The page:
Fatal shooting reignites ‘Stand Your Ground’ law debate in Florida

Video shows Michael Drejka use his legally concealed handgun to shoot and kill an unarmed Markeis McGlockton after he pushed Drejka for confronting his girlfriend over a handicapped parking space.  (Fox News)

A fatal shooting caught on video outside a convenience store in July has reignited debate over Florida’s “stand your ground” self-defense law, renewing calls by civil rights activists and politicians to abolish the hotly debated statute.

A July 19 surveillance video shows an escalating encounter in a convenience store parking lot after 48-year-old Michael Drejka confronted Britany Jacobs about why she had parked in a handicap-reserved parking space without a permit. Jacobs was parked while
waiting for her boyfriend, Markeis McGlockton, who was inside the store with one of the couple’s three children.

A witness went inside to tell him about the argument, which prompted the unarmed McGlockton, 28, to exit the store. He approached Drejka and pushed him to the ground. Drejka then pulled out his Glock .40-caliber handgun and shot McGlockton in the chest, later telling officers he was in fear of further physical threats.

The wounded McGlockton walked back into the store with his son and collapsed. He died at a nearby hospital 30 minutes later.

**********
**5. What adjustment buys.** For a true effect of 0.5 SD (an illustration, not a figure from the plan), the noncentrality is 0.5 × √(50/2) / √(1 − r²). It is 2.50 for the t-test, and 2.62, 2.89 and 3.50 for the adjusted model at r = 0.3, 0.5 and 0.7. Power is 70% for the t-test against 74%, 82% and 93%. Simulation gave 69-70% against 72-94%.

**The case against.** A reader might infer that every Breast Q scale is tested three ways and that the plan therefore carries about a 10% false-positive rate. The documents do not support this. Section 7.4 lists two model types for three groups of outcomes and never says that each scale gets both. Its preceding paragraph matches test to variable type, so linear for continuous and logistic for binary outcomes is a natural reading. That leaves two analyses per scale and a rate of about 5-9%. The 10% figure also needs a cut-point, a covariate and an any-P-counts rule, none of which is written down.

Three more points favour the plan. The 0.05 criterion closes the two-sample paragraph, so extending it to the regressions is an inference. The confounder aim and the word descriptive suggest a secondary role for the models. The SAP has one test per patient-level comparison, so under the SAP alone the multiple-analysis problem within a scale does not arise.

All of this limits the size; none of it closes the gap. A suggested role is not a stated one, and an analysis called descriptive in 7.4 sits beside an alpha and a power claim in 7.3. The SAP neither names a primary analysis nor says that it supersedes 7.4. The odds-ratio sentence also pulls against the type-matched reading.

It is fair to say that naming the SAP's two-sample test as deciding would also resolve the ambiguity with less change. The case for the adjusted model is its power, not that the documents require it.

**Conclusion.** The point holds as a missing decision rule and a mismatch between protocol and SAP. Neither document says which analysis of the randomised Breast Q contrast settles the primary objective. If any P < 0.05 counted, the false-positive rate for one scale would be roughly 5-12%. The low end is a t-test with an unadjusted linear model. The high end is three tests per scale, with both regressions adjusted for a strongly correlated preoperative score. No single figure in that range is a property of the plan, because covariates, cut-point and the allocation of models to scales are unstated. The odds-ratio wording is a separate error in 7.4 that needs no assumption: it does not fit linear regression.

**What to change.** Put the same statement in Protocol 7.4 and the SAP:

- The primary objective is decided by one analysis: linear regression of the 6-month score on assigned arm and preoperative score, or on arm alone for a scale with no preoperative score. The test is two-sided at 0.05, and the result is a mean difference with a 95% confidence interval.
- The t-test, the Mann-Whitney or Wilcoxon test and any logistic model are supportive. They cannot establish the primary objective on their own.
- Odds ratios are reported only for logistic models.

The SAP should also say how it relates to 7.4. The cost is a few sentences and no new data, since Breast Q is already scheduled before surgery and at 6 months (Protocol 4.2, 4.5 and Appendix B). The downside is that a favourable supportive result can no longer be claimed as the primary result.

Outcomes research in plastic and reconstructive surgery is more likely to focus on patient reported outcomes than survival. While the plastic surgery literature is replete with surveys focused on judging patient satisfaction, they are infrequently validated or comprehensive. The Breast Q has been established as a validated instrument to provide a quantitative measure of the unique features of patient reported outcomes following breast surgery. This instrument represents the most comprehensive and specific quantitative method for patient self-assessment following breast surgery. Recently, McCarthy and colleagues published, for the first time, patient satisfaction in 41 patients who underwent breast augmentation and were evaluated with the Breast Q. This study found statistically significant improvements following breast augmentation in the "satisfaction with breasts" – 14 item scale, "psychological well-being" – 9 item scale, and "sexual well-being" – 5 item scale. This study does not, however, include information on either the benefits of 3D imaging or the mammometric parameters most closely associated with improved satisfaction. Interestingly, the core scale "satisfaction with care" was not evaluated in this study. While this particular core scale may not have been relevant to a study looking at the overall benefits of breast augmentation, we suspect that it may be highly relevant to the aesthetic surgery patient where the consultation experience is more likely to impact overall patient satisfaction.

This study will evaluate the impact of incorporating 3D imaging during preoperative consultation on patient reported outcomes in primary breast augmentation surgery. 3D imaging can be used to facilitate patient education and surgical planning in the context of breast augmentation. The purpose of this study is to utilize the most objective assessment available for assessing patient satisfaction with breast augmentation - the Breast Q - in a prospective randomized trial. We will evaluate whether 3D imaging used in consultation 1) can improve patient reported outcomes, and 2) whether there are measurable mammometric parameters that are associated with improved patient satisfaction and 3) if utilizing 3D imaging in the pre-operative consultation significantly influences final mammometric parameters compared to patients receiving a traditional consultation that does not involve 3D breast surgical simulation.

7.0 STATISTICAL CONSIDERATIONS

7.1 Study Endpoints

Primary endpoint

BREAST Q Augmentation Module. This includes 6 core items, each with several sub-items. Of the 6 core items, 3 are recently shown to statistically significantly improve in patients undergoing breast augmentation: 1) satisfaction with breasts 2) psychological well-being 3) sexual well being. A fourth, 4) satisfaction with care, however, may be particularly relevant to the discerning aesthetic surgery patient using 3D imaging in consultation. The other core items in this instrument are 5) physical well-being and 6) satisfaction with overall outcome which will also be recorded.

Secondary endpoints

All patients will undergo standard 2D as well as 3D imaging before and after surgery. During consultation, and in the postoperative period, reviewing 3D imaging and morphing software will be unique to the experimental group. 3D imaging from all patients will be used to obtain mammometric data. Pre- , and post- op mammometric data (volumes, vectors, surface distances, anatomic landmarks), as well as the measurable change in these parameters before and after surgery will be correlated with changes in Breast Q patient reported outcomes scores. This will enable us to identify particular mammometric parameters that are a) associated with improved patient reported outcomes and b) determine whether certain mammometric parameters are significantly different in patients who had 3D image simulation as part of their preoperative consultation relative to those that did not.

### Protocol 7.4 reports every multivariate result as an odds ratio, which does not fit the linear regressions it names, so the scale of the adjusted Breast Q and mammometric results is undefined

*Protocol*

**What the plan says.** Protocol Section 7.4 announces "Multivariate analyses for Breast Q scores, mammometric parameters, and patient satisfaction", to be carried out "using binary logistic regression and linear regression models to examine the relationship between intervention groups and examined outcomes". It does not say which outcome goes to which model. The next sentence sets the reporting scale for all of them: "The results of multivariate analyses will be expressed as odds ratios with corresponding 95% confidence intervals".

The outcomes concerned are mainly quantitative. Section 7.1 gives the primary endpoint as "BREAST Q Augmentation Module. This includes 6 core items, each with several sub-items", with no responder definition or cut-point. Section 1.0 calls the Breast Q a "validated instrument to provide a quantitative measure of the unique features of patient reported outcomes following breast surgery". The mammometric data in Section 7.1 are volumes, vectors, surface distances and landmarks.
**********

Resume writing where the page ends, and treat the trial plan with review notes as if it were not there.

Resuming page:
The law, passed in 2005, says people fearing for their lives do not have to retreat before using deadly force to “prevent imminent death or great bodily harm.”

“He is on the ground…at least 10 feet away, there’s nothing in the hands of the victim to indicate he is going to shoot, stab or beat him and he’s, in fact, turning away,” said legal analyst Jeff Brown. “We really don’t see any of the factors that would support ‘stand your ground’ here.”

Pinellas County Sheriff Bob Gualtieri initially did not arrest Drejka, saying the controversial law precluded him from doing so. 

Some suggested politics or race played a role in the sheriff’s decision — McGlockton is black and Drejka is white — but Gualtieri was quick to deny accusations.

“He told deputies that he had to shoot to defend himself. Those are the facts and that’s the law,” he said. “No matter how you slice it or dice it that was a violent push to the ground.”

Three weeks would pass before Pinellas-Pasco State Attorney Bernie McCabe announced his office was formally arresting and charging Drejka with manslaughter on August 13.

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Michael Drejka, 48, of Clearwater, Fla., was arrested and charged with manslaughter after the Pinellas County Sheriff forwarded his case to Pinellas-Pasco State Attorney Bernie McCabe’s office.  (Pinellas County Sheriff’s Office)

“We’ve finally gotten an arrest,” said attorney Michele Rayner, who is representing the McGlockton family alongside prominent civil rights attorney Benjamin Crump. “But now we want the justice system to work…so a conviction is next.”

The arrest warrant stated that the findings of McGlockton’s autopsy were consistent with the surveillance video in which McGlockton appeared to be turning away from Drejka when he was shot.